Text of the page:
24 March 2010

Precious, and why it struck me as incredibly racist and classist.

Last night, with high expectations, I finally watched Precious; and, oh, was I disappointed. In fact, the film struck me as extremely racist and classist, and it made me very, very angry.

Spoilers follow, though I wouldn't be afraid. You pretty much know what to expect before getting into the film, one of those tales of a difficult life but the possibility of happiness and success.

Precious lives in Harlem with her single mother (played by Mo'Nique, who is such a good actress, that she almost made the movie worth watching). Stereotypes about poor people of color and people on welfare prevail through the entire film. Precious' mother is a monster: all day, she sits in front of her TV, watching game shows, while her daughter cooks her meals. She lives entirely on welfare, lies to the welfare officers, tells her daughter not to bother get an education, because it will never help her along the way. I have no doubt that people like that exist, that families like that are real, and they are awful, but I've heard this story plenty of times. It's the story we hear when we petition for less welfare and create programs like New York's WEP. Where's the story of my mother, who is only a successful doctor today, saving the lives of others, because the help of Washington state's generous welfare program? The story that could help other poor, single, working mothers along the way? Nope, we never hear that story. The only stories we hear are stereotypes.

Racist stereotypes are everywhere, too. Not just the obvious stuff (Precious steals an entire bucked of fried chicken), which actually might be somewhat realistic, but all of Precious' problems are blamed on the black family in which she lives. Her mother throws around insults, calling every white woman a "white bitch". On the internet, I've read several complaints by people insulted by the constant repetition of "white bitch". Not once does the film show that, perhaps, a poor black family is justified in being angry at white people in a white supremacist culture. Instead, the white people (and fair-skinned) middle-class people, in true Freedom Writers fashion, are the heroes, rescuing her from her terrifying family situation. Please, can you tell me a story I haven't heard before?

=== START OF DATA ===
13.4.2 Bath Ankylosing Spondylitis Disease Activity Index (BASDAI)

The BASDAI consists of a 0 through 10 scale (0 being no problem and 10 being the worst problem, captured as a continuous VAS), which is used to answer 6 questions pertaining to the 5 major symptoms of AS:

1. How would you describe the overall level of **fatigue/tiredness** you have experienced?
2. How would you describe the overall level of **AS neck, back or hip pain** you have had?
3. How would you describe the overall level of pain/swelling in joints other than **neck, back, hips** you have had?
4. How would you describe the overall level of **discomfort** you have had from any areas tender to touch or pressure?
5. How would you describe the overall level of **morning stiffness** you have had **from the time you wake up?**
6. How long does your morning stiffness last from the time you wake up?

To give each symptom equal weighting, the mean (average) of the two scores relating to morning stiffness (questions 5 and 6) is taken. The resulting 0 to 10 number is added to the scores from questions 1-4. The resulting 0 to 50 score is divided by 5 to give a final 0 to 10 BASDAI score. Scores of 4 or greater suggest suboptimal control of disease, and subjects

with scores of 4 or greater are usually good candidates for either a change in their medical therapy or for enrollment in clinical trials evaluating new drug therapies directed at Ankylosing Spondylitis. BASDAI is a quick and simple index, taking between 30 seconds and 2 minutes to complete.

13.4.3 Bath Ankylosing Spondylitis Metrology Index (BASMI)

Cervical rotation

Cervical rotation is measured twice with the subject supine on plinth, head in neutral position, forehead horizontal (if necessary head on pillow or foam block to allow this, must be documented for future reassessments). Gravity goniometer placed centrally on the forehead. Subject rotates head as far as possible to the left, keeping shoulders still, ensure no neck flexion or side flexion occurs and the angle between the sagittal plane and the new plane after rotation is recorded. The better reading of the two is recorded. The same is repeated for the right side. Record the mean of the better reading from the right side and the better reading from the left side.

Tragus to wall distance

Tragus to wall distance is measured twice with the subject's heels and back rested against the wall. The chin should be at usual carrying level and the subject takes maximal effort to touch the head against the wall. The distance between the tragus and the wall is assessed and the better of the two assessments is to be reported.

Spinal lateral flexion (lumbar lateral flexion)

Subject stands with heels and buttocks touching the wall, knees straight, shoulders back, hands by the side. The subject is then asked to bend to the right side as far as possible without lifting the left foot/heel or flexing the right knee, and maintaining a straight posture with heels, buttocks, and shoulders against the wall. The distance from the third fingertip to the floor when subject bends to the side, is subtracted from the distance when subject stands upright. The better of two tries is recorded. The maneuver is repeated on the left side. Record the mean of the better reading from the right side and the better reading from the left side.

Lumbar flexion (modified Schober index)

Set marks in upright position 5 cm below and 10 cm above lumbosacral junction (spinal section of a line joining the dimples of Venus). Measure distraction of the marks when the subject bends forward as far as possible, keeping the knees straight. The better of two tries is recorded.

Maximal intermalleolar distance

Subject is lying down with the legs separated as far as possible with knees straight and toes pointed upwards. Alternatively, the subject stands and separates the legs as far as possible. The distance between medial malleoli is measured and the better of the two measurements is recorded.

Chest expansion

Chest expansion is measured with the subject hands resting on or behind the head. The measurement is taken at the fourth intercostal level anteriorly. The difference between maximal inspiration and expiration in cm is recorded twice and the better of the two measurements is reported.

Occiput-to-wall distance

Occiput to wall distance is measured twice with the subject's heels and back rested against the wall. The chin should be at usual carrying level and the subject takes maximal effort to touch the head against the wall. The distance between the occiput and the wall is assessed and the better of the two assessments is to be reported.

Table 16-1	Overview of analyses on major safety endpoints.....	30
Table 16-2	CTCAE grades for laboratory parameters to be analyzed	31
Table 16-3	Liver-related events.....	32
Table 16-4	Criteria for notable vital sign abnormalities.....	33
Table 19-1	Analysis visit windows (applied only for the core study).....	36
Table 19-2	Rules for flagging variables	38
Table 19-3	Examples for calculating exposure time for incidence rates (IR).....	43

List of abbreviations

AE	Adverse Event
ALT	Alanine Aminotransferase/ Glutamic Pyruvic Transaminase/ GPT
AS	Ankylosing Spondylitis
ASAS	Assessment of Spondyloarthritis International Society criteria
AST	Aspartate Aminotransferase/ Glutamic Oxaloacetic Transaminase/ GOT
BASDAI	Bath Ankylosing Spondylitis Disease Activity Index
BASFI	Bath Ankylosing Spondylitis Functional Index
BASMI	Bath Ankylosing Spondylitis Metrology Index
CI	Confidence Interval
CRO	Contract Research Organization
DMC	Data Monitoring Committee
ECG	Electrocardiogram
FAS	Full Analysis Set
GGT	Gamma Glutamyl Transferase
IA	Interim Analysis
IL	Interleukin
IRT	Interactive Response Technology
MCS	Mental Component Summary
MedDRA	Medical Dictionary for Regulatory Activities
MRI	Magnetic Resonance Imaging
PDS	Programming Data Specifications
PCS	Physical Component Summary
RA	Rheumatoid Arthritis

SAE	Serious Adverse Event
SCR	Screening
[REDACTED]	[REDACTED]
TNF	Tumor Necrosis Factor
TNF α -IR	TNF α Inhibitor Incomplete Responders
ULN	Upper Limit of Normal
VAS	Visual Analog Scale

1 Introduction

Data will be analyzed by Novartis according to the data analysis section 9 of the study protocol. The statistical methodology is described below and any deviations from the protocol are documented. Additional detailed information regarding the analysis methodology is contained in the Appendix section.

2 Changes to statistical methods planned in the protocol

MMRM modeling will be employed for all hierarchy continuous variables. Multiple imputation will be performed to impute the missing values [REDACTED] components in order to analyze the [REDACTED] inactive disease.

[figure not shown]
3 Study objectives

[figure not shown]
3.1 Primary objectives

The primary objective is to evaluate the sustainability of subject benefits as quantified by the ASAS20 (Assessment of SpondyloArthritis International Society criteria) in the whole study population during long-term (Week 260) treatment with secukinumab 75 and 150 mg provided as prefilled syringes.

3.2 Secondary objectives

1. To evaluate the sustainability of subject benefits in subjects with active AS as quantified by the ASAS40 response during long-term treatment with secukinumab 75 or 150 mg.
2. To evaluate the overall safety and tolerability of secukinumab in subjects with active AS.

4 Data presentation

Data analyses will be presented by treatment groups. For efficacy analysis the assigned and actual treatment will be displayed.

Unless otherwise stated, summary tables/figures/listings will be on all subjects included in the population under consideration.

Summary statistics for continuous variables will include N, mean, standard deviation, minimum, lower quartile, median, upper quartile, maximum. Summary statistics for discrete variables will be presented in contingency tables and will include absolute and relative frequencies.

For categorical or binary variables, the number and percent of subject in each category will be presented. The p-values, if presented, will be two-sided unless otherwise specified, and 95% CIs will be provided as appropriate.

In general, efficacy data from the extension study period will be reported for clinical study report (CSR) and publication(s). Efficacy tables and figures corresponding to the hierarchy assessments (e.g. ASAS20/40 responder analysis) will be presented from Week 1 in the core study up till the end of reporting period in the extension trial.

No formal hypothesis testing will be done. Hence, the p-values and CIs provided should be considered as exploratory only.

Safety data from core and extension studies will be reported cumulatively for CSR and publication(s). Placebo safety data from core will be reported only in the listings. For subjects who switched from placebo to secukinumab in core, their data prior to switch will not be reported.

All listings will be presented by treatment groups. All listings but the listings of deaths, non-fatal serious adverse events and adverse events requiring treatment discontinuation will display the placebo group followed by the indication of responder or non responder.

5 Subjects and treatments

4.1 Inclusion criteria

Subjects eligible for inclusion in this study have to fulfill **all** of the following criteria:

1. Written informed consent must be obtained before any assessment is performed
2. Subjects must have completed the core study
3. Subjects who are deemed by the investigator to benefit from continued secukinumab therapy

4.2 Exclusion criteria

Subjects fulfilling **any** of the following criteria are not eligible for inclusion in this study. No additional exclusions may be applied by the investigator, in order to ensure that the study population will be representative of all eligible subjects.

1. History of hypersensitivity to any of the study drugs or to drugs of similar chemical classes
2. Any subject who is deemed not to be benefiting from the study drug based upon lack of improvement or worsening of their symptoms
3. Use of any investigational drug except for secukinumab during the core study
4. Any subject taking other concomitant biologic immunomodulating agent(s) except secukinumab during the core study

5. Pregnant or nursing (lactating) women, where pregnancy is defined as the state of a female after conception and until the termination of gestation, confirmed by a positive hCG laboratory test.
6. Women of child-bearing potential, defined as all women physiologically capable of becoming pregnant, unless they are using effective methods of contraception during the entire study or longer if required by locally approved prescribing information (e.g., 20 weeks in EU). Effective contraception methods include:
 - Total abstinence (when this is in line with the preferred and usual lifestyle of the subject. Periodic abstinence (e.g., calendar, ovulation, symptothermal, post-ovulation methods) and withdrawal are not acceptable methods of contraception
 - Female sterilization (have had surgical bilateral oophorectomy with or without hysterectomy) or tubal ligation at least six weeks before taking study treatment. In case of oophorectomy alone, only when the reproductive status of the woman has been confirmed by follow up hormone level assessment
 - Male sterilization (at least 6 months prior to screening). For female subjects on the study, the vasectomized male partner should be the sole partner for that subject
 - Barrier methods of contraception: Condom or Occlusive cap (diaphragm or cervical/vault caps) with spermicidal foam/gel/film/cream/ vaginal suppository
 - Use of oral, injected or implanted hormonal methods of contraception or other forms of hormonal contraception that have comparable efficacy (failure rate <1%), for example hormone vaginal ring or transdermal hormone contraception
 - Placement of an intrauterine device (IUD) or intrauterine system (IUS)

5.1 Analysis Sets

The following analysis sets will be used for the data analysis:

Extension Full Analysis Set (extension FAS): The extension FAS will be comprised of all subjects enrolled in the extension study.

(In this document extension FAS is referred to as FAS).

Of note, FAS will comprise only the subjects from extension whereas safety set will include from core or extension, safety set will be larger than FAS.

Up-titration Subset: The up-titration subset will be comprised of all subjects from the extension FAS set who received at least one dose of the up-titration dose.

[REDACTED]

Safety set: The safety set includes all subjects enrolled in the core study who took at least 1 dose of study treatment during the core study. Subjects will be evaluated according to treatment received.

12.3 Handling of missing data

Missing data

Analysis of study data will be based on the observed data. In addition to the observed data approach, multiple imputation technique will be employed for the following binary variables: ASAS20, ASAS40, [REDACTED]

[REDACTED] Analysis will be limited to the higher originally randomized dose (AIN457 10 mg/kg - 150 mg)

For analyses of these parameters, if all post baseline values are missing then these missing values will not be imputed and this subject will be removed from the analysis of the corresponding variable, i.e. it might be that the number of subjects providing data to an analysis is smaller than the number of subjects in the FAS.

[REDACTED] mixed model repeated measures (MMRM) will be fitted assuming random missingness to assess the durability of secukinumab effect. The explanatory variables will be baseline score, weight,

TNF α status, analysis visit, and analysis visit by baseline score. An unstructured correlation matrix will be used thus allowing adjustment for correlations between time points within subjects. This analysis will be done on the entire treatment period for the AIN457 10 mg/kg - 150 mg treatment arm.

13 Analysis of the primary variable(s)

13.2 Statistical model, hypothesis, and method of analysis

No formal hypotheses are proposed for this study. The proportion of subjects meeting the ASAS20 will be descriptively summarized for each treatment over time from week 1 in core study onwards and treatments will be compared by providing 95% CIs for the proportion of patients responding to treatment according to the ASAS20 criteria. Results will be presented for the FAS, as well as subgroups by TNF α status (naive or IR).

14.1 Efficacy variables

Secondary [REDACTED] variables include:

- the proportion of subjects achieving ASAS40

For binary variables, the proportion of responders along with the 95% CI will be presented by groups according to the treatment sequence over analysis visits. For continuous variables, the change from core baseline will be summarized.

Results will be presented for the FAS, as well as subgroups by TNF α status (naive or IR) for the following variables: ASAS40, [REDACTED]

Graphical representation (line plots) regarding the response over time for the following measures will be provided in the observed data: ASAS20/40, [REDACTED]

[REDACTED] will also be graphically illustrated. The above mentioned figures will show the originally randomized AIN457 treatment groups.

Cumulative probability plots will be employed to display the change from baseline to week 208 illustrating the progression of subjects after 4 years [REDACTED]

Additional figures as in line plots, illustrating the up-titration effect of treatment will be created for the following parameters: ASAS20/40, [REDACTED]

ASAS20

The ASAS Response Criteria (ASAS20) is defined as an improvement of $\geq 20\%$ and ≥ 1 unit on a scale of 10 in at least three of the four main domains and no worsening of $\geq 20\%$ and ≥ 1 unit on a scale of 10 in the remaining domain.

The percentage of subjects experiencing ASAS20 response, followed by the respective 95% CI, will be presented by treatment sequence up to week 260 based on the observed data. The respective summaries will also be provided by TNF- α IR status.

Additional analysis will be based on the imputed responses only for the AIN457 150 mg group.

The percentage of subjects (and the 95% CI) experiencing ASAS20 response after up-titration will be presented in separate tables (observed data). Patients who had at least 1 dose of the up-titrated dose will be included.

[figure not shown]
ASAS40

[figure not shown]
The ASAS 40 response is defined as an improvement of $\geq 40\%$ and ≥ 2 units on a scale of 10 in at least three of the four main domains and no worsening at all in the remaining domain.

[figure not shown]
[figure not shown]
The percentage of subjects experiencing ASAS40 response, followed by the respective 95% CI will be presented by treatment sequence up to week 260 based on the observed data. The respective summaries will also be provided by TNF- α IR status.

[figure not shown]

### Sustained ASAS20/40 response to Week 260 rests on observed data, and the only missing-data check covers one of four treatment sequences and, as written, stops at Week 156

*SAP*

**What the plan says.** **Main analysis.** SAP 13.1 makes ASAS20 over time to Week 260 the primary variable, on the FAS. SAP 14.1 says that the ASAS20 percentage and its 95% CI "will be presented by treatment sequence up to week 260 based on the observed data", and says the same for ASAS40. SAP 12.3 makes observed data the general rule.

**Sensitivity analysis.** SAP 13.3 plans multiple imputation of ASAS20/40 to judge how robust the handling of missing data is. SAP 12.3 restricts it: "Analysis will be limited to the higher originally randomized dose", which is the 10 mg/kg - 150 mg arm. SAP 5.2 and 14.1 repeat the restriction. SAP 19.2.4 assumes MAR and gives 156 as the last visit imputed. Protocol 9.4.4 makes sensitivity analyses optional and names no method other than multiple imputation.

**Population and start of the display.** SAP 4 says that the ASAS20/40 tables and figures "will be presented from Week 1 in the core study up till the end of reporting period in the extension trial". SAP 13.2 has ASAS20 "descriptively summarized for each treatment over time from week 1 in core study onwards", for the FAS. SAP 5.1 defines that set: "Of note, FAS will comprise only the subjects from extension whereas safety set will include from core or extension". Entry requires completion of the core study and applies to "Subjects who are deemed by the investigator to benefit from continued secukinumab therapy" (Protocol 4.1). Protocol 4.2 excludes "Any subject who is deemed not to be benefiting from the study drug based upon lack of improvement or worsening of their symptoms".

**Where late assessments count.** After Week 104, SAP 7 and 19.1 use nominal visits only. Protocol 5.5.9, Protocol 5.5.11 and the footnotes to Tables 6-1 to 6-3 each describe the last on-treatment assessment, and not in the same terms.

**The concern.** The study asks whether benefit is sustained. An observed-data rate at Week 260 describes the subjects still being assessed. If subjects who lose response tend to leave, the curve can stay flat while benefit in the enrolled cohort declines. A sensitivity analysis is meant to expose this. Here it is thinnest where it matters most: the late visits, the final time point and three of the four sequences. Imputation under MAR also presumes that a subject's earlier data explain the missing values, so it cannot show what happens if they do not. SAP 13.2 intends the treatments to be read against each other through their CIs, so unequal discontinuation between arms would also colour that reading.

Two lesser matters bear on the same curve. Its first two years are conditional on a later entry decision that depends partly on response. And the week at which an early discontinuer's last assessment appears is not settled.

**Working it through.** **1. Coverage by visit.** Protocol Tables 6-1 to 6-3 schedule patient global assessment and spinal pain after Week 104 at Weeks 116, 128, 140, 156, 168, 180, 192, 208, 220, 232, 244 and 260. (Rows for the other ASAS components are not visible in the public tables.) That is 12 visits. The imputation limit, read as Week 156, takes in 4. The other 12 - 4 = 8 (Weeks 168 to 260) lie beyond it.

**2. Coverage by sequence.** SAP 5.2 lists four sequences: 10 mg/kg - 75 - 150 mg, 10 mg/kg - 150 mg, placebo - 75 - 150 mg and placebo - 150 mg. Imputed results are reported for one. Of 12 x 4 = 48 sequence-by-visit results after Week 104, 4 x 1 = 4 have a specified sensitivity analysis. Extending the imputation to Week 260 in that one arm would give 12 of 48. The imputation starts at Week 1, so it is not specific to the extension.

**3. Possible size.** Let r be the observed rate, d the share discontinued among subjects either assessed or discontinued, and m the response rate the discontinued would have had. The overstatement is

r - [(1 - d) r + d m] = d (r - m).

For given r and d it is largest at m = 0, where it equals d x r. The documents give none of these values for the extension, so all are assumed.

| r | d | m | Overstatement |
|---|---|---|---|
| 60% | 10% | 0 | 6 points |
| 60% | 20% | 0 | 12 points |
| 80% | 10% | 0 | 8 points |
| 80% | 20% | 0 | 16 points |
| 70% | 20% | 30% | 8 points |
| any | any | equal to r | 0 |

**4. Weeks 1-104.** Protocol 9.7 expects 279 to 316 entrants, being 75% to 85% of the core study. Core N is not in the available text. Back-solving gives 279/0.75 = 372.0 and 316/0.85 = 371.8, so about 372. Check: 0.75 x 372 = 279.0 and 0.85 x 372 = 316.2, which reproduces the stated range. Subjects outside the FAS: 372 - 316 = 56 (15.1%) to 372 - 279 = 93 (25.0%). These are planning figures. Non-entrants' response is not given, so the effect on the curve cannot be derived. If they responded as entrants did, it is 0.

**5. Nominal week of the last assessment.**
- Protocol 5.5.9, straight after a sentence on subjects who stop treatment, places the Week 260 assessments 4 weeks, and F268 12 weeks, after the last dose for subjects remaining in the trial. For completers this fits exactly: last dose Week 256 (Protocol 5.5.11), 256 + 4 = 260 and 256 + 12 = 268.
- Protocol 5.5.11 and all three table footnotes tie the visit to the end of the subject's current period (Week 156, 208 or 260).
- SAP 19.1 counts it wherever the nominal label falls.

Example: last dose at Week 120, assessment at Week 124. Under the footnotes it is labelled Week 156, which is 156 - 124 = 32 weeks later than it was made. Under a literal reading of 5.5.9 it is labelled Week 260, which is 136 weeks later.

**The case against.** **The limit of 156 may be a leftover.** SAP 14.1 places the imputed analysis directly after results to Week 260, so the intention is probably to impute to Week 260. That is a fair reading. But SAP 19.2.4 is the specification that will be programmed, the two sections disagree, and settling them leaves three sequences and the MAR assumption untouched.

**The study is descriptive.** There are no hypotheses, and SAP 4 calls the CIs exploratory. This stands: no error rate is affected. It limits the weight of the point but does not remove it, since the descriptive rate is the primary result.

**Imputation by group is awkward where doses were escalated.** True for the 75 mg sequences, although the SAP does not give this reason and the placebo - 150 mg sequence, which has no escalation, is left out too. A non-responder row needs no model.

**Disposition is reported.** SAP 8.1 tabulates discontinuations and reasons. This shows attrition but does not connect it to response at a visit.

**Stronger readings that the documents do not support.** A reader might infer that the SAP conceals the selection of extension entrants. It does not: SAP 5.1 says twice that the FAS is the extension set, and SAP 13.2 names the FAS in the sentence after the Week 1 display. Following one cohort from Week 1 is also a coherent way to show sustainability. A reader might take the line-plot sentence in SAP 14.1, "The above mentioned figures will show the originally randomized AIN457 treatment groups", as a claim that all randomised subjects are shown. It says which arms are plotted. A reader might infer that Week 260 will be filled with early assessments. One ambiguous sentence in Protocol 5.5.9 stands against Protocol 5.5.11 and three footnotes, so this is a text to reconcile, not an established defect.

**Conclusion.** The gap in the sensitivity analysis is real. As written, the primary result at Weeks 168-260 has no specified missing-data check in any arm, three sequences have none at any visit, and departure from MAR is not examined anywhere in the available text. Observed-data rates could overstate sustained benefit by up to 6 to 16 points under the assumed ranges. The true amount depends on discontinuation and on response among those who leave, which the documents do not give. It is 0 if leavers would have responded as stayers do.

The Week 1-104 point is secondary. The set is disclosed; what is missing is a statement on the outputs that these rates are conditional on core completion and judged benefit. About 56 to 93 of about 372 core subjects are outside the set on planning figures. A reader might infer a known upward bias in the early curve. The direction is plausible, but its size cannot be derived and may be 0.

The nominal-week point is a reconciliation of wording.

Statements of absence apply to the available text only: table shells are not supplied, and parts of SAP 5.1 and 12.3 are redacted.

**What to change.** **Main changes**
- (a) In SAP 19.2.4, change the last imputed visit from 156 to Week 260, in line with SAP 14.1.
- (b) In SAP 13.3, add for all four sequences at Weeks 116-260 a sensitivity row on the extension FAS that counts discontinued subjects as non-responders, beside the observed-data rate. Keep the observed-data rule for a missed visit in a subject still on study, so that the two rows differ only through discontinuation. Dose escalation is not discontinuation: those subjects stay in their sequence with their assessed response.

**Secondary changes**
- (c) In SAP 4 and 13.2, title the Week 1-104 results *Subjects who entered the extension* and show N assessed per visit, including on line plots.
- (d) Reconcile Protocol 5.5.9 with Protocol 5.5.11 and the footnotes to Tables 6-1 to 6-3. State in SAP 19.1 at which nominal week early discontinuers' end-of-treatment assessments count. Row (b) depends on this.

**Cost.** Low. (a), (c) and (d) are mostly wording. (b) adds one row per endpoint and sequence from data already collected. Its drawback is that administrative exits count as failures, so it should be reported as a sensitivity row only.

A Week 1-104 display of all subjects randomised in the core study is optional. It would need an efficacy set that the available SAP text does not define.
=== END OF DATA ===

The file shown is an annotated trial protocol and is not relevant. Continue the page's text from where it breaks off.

Worse even than the racist and classist stereotypes is that the movie pretends that the structure allows for success.  Precious goes to an alternative school where a loving teacher who's there because she "loves to teach" leads a class of maybe six kids in a beautiful classroom in a hotel, and gives Precious the one-on-one attention she needs to learn how to read, to dream of a brighter future. How does she get into this program? Through the help of her white principal. Clearly, children with such family circumstances as Precious require better schools than children with better family environments, but they seldom have the opportunity to receive such help. Instead, the environment of public schools in poor communities of color is significantly worse than that of middle-class suburban schools. Only the first five-or-so minutes of the movie take place in a Harlem public school, and, although somewhat rowdy and crowded, it's presented at overall normal. The building looks intact, the teacher tries to teach, it's the kids who just sit around, make noise, and don't do their homework. Those of you reading my blog recently know that I'm absolutely obsessed with Savage Inequalities by Jonathan Kozol. Published in 1991, Kozol goes to New York City public schools during the very time that the film takes place, and gives tear-jerking descriptions of the circumstances in these schools. Precious simply didn't do the truth justice.

I'm still very frustrated. I simply don't know why it's ok for us to hear the same stories over and over again, while ignoring the real problems that are the reason why these stories even happen. Movies like this continue to discourage political and social change that might actually help poor people of color. The typical structure is entirely ignored, while the focus is on special circumstances and individual success stories. I am furious.

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